Will Disputes and Disputing a Will

Disputing a Will comes under an area of law referred to as ‘contentious probate’. This is a specialist matter and we strongly recommend that if you do wish to contest a Will you obtain legal advice from a solicitor who specialises in will disputes

When disputing a Will, the court will assume that it is valid until proven otherwise. Therefore the burden of proof is on the applicant.

What makes a Will valid?

A Will is an intricate document, which requires careful drafting. In order for a Will to be legal the following legal requirements must be satisfied:

  • The testator (the person creating the Will) must have been 18 years or over at the time of signing the Will.
  • The Will must not be executed under any undue influence.
  • The testator must have legal mental capacity in order to execute a Will; for example, there must be no evidence that the testator suffer from any mental illness such as dementia, when creating the Will.
  • The testator must have fully understood if the meaning and consequences of their choices within the Will.
  • Two people must witness the Will. These people are not normally beneficiaries.
  • If a beneficiary does witness the Will then, they lose their right to receive a legacy. The rest of the Will however, remains valid.
  • The testator must sign the Will in the presence of both witnesses.
  • The witnesses must either see the testator sign the Will or must acknowledge his/her signature.
  • The Will must be created by the testator’s own free will

 

What reasons are there to contest a Will?

There are many grounds on which a person or beneficiary can rely on when disputing a Will, including the following:

  • A beneficiary disputes their inheritance (under the Will itself or under intestacy rules in the Inheritance Act 1975).
  • The claim is brought on the ground the deceased’s dependants or family did not receive

    ‘reasonable’ financial provision from the estate.

  • A professional negligence claim against any professional (e.g. a solicitor or Will writer) who negligently drafted a Will.
  • Disagreements may arise between the executors of the Will.
  • The beneficiaries may wish to bring a claim against a trustee or personal representative.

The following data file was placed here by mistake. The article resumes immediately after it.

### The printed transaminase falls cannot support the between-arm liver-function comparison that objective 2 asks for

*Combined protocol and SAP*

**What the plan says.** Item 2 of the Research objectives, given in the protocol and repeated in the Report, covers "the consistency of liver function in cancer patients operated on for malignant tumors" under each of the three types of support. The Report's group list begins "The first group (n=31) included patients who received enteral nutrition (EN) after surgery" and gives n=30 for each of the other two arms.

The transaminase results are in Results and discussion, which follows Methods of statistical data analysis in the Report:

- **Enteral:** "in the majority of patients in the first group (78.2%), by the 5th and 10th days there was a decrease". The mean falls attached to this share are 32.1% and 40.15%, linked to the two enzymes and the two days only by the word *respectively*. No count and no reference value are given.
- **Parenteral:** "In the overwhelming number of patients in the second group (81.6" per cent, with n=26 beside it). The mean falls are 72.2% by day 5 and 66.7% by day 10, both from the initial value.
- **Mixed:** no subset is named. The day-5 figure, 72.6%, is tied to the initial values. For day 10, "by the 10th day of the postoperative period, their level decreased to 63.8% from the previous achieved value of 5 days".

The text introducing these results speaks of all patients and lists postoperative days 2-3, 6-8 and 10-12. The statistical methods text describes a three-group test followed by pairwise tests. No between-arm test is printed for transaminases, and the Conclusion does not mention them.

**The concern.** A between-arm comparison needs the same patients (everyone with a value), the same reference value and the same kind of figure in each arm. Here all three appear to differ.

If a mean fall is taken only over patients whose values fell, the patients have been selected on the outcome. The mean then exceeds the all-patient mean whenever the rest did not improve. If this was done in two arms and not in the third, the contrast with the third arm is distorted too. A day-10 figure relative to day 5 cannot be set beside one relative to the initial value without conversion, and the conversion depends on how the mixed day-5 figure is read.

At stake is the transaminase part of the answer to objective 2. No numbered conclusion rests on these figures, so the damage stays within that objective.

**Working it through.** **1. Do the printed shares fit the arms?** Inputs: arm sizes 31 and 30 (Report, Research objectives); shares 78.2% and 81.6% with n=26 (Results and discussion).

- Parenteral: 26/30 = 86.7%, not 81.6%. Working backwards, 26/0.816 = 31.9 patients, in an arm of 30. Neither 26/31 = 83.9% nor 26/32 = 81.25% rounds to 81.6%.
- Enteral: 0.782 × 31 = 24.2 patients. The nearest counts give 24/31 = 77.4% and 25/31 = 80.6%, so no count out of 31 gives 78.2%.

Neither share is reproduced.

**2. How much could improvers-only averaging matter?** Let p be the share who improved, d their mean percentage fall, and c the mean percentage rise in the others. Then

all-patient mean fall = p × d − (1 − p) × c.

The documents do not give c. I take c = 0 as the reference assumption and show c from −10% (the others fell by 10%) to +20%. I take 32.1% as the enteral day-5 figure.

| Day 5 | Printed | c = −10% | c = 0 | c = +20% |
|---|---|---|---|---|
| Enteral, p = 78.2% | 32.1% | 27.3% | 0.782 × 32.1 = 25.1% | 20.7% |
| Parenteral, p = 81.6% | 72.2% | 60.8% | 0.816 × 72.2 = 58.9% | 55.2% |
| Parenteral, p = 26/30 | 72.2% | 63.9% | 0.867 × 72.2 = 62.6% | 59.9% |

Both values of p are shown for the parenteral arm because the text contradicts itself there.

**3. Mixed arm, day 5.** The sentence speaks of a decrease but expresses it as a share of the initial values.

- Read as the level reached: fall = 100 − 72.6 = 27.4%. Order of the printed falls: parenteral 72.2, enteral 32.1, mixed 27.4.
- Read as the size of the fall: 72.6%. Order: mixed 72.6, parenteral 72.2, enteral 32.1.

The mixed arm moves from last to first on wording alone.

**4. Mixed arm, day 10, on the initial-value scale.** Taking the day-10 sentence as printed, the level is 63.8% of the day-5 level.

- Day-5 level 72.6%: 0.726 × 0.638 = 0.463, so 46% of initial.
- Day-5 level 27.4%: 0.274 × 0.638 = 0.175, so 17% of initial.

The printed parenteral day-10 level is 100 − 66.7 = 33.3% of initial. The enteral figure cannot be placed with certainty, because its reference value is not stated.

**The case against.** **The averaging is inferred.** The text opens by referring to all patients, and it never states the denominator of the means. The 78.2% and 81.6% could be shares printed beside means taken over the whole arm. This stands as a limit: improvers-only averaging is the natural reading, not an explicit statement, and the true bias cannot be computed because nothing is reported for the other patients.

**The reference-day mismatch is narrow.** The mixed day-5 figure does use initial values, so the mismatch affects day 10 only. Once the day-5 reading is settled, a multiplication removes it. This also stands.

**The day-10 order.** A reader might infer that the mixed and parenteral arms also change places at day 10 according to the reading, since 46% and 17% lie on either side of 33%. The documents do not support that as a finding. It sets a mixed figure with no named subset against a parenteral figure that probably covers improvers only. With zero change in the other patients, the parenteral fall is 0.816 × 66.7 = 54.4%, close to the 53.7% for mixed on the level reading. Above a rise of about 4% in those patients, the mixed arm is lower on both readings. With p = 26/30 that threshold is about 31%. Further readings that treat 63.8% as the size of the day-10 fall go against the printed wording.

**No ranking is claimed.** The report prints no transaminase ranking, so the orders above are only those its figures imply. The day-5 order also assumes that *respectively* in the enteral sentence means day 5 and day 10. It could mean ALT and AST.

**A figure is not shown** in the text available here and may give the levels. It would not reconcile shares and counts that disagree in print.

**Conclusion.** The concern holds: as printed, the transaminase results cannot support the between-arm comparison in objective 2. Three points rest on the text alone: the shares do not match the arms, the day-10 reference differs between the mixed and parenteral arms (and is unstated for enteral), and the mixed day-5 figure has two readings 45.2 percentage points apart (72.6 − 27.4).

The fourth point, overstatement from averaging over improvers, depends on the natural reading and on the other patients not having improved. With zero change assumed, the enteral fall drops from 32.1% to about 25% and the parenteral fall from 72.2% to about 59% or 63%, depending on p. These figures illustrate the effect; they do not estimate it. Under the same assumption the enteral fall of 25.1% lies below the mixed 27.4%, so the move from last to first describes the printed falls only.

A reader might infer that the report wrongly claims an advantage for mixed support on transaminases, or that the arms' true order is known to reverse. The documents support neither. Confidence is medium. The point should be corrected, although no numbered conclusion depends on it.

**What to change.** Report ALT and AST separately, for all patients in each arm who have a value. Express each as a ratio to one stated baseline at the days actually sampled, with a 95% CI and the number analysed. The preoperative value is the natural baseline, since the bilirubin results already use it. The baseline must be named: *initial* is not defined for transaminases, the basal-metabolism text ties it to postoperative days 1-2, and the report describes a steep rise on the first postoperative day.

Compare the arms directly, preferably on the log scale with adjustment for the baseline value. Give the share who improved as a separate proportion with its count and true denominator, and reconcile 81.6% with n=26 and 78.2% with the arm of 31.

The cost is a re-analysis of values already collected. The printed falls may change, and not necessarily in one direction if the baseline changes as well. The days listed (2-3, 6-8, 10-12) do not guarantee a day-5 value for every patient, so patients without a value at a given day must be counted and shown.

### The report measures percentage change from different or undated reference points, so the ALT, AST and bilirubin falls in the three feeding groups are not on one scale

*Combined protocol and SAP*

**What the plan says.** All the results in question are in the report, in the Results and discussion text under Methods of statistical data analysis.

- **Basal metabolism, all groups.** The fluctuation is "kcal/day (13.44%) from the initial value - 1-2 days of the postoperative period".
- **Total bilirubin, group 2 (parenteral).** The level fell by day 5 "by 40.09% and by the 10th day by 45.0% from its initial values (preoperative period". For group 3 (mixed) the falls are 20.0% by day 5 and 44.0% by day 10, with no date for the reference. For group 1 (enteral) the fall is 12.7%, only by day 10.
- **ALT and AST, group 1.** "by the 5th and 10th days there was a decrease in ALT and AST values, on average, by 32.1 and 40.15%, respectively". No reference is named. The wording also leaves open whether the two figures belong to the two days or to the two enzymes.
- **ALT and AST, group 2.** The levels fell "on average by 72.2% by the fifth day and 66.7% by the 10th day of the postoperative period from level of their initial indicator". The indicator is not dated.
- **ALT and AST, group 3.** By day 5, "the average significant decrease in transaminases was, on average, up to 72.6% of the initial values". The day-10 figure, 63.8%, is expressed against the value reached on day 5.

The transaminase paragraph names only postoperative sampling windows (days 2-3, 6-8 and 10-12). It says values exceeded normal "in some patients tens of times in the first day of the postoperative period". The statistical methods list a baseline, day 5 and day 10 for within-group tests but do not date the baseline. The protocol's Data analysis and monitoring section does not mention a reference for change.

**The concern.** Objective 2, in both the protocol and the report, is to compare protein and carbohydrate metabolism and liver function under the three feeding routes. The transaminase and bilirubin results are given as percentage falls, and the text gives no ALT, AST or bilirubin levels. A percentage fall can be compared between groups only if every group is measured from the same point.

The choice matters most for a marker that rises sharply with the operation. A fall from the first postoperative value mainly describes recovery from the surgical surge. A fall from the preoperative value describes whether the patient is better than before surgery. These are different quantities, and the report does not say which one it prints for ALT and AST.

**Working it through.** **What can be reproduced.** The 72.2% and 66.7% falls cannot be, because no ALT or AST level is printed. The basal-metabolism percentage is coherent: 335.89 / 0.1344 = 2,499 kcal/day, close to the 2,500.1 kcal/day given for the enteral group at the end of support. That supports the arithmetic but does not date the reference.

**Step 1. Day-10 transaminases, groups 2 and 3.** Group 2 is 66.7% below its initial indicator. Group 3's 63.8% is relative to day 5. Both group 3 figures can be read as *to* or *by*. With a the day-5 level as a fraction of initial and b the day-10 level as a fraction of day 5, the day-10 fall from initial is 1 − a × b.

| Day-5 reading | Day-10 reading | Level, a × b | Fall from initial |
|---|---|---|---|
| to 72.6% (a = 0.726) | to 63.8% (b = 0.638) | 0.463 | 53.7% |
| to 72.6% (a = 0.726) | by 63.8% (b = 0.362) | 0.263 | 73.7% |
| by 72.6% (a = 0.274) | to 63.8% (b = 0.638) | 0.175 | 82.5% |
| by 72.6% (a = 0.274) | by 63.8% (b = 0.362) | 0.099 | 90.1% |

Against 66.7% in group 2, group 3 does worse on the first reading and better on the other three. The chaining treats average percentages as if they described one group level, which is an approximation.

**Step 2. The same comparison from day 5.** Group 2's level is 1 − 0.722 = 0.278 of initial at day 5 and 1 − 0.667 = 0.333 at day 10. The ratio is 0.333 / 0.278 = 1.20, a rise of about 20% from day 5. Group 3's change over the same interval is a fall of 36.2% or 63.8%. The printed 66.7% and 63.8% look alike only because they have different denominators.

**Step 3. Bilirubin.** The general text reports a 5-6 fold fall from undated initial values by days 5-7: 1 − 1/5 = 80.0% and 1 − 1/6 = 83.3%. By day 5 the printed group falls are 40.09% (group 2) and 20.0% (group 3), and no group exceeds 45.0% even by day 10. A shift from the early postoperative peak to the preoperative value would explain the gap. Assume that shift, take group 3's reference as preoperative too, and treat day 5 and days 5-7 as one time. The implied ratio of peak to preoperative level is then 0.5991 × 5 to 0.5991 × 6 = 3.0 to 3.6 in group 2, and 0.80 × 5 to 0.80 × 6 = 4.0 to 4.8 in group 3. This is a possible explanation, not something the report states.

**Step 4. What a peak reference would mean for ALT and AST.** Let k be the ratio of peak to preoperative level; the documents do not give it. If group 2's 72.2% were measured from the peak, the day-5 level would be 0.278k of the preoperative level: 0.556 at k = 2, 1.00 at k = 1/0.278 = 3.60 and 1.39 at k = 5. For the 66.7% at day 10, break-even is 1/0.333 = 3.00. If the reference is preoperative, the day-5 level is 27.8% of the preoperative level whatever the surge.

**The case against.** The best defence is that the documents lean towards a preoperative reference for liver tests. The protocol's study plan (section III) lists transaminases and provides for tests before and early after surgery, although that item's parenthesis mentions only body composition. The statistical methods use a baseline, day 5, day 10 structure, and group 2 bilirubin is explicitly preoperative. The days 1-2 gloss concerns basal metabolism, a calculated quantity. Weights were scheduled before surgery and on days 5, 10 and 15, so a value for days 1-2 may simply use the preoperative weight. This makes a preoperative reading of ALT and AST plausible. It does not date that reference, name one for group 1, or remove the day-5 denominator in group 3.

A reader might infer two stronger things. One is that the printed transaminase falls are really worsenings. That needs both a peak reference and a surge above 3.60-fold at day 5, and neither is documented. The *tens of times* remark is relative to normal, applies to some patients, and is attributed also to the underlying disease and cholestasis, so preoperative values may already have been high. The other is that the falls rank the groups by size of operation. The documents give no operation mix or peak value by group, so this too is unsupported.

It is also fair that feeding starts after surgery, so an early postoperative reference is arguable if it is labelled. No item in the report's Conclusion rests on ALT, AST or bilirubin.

• The deceased did not have a sufficient mental capacity to satisfy legal requirements when he/she executed the Will.
  • The Will was made by the testator under duress or undue influence.
  • The Will itself is fraudulent.
  • The Will was not validly made nor validly executed. Home made or DIY Wills are particularly likely to contain errors or be executed incorrectly.
  • Improper alterations (not using codicils*) were made to the Will after its initial execution.
  • The Will has since been revoked and is therefore no longer legally effective.
  • The Will is not the last Will and Testament of the deceased i.e. another Will exists.
  • The deceased’s Will cannot be found.

* A codicil is a supplement to a Will, which makes an alteration but leaves the rest of the Will intact.

Time limits

Any action in disputing a Will must be brought within 6 months from the grant of probate. It is nonetheless a good idea to lodge your dispute immediately prior to the grant of probate. This means ideally any claims should be brought within 6 months from the date of death.

 

If you are thinking of disputing a Will, you must be aware that the time limits are quite tight. As a result, we recommend you contact a specialist solicitor immediately to obtain appropriate advice.

Disputing a Will – what should I do?

The first step is to decide the reasons for contesting a will. These reasons will then form the grounds on which your case is made. After you have established your reasons, a ‘caveat’ can then be lodged at the Probate Registry. This caveat prevents a grant of probate from occurring without a notification being made to you. If an injunction is granted against probate then it also halts any verification of beneficiaries under the Will. Therefore it is vital that a caveat is lodged before the grant of probate happens, if not it may be too late to contest the Will.

After you have lodged a ‘caveat’ the beneficiaries under the Will may counter-issue you with a ‘warning’ this applies whether you personally are beneficiary or not. This warning means that they disagree with your claim and feel that you do not have any entitlement under the Will or that they are satisfied with the validity of the Will and the divisions within it.

If ‘warning’ documentation is issued, you will need to decide whether or not to proceed with disputing a Will. You will have to consider that further action may lead to issuing legal proceedings and potentially a court case.

 

Contact us today
Our solicitors act for clients nationwide, from Bournemouth to Sheffield, Coventry to Cardiff. For more information about will disputes, call our specialist solicitors today for FREE initial advice:

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